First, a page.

Вопросы и ответы
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What does undergraduate and postgraduate mean?
Higher education in Australia refers to university and non-university higher education institutions which award degree or sub-degree qualifications. The three main cycles of higher education are Bachelor, Master and Doctoral studies.
Undergraduate refers to a first or bachelor degree, which can typically take a minimum of three years (Bachelor of Arts) up to six years (Bachelor of Medicine). It also includes an Associate degree, Advanced diploma and Diploma.
Postgraduate refers to a specialist second degree, which requires that you have an undergraduate qualification to be admitted into the course. This encompasses a Doctorate, Master degree, Postgraduate diploma or certificate (often referred to as a Graduate certificate or diploma).
How does the Australian uni points system compare to ECTS?
Australian institutions recognise the European Credit Transfer and Accumulation System (ECTS*). Generally speaking, a full-time undergraduate study load per semester (12 points at Macquarie University, 18 points at Flinders University, 24 points at the University of Sydney, or 50 points at the University of Melbourne) is equivalent to 30 ECTS.
Each institution has its own way of allocating points per subject. For example, at Macquarie University a 3 credit point subject is equivalent to 7.5 ECTS, while at the University of Sydney a 6 credit point subject is equivalent to 7.5 ECTS credits.
A full-time arts student at the University of Sydney would usually take units of study worth a total of 48 credit points per year (24 credit points per semester). A three-year degree x 48 credit points per year equals 144 credit points in total.
*60 ECTS credits measures the full-time student load for one academic year. A full-time load equals 1500-1800 hours per year, so one credit equals around 25-30 learning hours.
Do I need to take an English-language test?
It will depend on your previous educational experience. If you have completed your secondary education in an English speaking country or have a qualification or degree undertaken and assessed in English you do not have to sit a test. You must, however, provide a statement or certificate confirming this.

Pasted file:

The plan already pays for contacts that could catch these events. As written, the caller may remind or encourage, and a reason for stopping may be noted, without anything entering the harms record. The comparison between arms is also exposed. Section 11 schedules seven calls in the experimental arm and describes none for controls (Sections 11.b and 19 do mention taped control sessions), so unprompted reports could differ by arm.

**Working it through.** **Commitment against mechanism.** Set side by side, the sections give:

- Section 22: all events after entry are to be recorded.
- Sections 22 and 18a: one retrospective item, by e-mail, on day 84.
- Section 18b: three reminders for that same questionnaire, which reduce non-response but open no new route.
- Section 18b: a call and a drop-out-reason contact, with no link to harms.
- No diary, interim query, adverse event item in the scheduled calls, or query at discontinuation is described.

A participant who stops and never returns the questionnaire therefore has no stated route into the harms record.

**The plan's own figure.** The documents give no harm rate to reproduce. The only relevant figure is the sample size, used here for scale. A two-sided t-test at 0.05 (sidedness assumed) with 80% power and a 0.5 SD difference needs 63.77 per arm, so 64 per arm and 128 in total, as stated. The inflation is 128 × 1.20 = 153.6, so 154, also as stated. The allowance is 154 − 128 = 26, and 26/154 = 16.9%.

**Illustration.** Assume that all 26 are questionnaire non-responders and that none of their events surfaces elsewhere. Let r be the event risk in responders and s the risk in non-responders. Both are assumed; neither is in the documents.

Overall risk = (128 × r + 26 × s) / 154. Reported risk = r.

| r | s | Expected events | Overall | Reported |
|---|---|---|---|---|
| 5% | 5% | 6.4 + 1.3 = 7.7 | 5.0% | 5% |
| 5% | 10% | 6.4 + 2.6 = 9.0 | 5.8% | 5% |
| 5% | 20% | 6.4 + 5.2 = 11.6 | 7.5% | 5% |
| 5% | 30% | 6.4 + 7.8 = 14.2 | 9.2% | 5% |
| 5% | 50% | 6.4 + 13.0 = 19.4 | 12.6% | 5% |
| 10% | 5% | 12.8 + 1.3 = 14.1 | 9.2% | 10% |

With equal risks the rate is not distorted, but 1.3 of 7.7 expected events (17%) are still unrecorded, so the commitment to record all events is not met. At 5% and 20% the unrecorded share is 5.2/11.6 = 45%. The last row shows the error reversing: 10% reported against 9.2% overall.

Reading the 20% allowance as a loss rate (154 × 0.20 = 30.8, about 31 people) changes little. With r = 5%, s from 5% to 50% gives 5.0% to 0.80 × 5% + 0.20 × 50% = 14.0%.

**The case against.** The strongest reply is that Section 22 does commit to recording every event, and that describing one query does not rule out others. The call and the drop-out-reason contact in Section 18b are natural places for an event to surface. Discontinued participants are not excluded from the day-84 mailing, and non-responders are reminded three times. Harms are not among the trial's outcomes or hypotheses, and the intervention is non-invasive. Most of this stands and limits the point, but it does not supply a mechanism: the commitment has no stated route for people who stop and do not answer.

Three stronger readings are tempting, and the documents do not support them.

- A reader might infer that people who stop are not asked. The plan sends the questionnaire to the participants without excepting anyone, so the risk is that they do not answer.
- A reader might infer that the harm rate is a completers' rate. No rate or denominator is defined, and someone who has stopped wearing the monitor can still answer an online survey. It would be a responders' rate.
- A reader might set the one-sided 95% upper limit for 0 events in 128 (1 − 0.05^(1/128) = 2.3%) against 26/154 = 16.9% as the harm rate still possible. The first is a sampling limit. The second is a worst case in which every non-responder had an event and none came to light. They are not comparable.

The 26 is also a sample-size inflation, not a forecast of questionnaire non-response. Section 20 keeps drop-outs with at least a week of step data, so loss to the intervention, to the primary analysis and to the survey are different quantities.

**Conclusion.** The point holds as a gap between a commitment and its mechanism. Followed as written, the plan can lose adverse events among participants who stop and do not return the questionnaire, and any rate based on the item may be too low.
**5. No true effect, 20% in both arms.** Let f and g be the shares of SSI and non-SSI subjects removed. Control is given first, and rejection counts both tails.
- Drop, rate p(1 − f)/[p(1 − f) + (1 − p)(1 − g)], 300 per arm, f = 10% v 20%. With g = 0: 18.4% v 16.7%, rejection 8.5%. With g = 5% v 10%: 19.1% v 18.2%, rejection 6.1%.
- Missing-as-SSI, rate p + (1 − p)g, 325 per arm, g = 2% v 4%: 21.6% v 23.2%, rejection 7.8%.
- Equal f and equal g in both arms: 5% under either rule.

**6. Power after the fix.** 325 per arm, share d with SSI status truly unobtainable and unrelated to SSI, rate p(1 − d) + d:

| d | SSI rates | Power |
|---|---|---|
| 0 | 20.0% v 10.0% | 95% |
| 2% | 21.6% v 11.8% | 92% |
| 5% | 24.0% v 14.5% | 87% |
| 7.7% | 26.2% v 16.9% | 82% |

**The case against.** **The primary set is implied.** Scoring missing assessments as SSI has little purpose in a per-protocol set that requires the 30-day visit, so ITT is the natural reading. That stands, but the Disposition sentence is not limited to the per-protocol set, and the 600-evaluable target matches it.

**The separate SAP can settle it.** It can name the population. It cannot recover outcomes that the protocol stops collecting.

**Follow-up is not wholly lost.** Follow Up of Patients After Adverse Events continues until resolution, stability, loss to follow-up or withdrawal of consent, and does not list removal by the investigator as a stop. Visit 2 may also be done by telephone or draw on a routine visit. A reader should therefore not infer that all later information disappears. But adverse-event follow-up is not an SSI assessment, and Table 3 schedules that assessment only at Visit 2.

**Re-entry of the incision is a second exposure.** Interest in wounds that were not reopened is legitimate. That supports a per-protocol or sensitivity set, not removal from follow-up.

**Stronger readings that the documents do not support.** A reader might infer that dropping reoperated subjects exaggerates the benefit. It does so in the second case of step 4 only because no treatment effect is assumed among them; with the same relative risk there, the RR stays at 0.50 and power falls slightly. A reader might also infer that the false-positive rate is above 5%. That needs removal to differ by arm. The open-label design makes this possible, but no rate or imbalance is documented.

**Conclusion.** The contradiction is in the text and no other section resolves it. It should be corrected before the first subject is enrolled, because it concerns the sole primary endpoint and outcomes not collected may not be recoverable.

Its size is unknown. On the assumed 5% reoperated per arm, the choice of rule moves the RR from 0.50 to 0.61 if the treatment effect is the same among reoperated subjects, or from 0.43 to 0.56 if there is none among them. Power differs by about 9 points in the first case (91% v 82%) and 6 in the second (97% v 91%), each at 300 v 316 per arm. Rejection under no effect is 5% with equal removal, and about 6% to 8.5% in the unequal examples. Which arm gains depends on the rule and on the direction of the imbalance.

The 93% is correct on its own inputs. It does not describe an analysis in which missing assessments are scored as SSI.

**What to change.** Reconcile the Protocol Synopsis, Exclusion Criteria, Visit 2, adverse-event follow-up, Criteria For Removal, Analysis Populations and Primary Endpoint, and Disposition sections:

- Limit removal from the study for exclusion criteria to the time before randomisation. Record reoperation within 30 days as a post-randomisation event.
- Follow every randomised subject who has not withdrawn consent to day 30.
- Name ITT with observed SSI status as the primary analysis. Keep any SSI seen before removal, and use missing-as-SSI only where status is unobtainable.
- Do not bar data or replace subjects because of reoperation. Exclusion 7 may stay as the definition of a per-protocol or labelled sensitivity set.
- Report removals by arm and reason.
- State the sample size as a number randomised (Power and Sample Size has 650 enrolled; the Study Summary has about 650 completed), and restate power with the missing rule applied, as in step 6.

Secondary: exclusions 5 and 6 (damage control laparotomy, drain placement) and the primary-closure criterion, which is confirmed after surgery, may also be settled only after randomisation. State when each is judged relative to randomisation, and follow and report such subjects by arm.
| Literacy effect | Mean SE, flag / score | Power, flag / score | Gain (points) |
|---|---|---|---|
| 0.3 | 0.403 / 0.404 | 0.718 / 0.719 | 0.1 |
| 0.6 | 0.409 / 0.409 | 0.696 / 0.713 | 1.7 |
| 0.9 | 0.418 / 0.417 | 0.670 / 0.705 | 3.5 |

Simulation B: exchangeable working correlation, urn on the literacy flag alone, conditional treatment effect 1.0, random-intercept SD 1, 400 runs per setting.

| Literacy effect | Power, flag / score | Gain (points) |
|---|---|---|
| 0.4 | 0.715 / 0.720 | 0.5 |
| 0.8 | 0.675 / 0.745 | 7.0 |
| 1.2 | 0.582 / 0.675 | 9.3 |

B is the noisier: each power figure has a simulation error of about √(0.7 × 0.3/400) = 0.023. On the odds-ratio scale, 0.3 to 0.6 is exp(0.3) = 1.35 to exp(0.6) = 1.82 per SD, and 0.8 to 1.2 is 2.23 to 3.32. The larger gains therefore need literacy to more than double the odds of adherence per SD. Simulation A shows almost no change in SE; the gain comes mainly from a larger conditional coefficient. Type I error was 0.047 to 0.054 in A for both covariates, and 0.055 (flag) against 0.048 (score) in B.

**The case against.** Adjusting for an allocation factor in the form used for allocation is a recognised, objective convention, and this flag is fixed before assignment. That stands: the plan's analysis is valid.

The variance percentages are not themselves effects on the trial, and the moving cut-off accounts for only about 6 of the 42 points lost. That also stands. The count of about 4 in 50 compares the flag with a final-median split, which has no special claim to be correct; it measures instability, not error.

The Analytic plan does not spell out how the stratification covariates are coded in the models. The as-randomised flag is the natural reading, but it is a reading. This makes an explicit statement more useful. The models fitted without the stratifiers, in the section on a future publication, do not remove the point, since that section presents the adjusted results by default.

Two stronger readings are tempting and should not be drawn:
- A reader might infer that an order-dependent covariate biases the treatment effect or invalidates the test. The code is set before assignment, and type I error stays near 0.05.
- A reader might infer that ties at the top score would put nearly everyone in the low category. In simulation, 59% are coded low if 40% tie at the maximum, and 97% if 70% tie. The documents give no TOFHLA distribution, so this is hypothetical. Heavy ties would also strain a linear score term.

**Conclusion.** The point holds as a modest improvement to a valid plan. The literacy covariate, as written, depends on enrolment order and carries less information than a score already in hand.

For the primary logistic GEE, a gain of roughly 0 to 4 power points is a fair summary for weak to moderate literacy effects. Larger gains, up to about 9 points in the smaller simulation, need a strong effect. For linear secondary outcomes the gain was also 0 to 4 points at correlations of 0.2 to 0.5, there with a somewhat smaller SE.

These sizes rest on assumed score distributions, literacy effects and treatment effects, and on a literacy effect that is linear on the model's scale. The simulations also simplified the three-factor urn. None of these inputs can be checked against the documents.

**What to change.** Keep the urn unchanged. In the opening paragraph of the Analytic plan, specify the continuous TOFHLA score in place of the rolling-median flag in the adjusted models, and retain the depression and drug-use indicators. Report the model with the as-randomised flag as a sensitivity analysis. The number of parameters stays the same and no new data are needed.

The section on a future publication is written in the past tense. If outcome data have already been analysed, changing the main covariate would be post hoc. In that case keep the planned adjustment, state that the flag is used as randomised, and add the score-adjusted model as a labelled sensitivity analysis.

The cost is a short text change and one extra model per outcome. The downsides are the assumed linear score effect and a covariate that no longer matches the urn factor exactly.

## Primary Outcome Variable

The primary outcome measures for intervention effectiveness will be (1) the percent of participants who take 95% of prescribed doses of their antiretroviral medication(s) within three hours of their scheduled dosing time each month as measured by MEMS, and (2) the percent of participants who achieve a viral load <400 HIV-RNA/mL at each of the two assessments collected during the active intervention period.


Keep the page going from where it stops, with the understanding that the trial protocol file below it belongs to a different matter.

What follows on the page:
Other applicants, who do not have a certificate verifying their English language proficiency, will need to sit an English-language test. There are a number of officially recognised tests including IELTS, TOEFL, and CULT. You must have undertaken the test no more than two year prior to commencing your course.
Day to day living
How much will it cost to live in Australia?
It’s difficult to put an exact figure on your living expenses in Australia as it will vary according to the state and city. Some larger universities estimate the cost of living at approximately A$20,000 per year including accommodation, food, textbooks, health cover, phone/internet, transport and excluding tuition fees, buying clothing, medicines etc. However, the cost of living in Tasmania, for example, is estimated at between A$12,000 - A$14,500 a year.
The Australian Department of Immigration and Citizenship Affairs (DIAC) uses the following as a guide when assessing Student Visa applications (excluding study fees).
Living costs of A$12,000 per year if you are unaccompanied.
- 35% extra per year if you have a spouse with you in Australia.
- 20% extra per year if you have one child (plus A$8,000 per year for the cost of schooling, if the child is of school age).